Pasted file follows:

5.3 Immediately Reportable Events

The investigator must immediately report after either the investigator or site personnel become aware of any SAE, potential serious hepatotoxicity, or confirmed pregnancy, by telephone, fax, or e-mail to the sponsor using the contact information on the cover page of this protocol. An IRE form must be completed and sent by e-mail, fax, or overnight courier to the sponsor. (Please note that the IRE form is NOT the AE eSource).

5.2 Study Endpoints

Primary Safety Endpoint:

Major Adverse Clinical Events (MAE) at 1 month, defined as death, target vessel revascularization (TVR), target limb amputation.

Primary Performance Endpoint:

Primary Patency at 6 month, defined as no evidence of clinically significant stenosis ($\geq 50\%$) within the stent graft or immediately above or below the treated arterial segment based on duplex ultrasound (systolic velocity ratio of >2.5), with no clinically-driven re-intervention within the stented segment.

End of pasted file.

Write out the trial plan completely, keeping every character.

5.3 Immediately Reportable Events

The investigator must immediately report after either the investigator or site personnel become aware of any SAE, potential serious hepatotoxicity, or confirmed pregnancy, by telephone, fax, or e-mail to the sponsor using the contact information on the cover page of this protocol. An IRE form must be completed and sent by e-mail, fax, or overnight courier to the sponsor. (Please note that the IRE form is NOT the AE eSource).

5.2 Study Endpoints

Primary Safety Endpoint:

Major Adverse Clinical Events (MAE) at 1 month, defined as death, target vessel revascularization (TVR), target limb amputation.

Primary Performance Endpoint:

Primary Patency at 6 month, defined as no evidence of clinically significant stenosis ($\geq 50\%$) within the stent graft or immediately above or below the treated arterial segment based on duplex ultrasound (systolic velocity ratio of >2.5), with no clinically-driven re-intervention within the stented segment.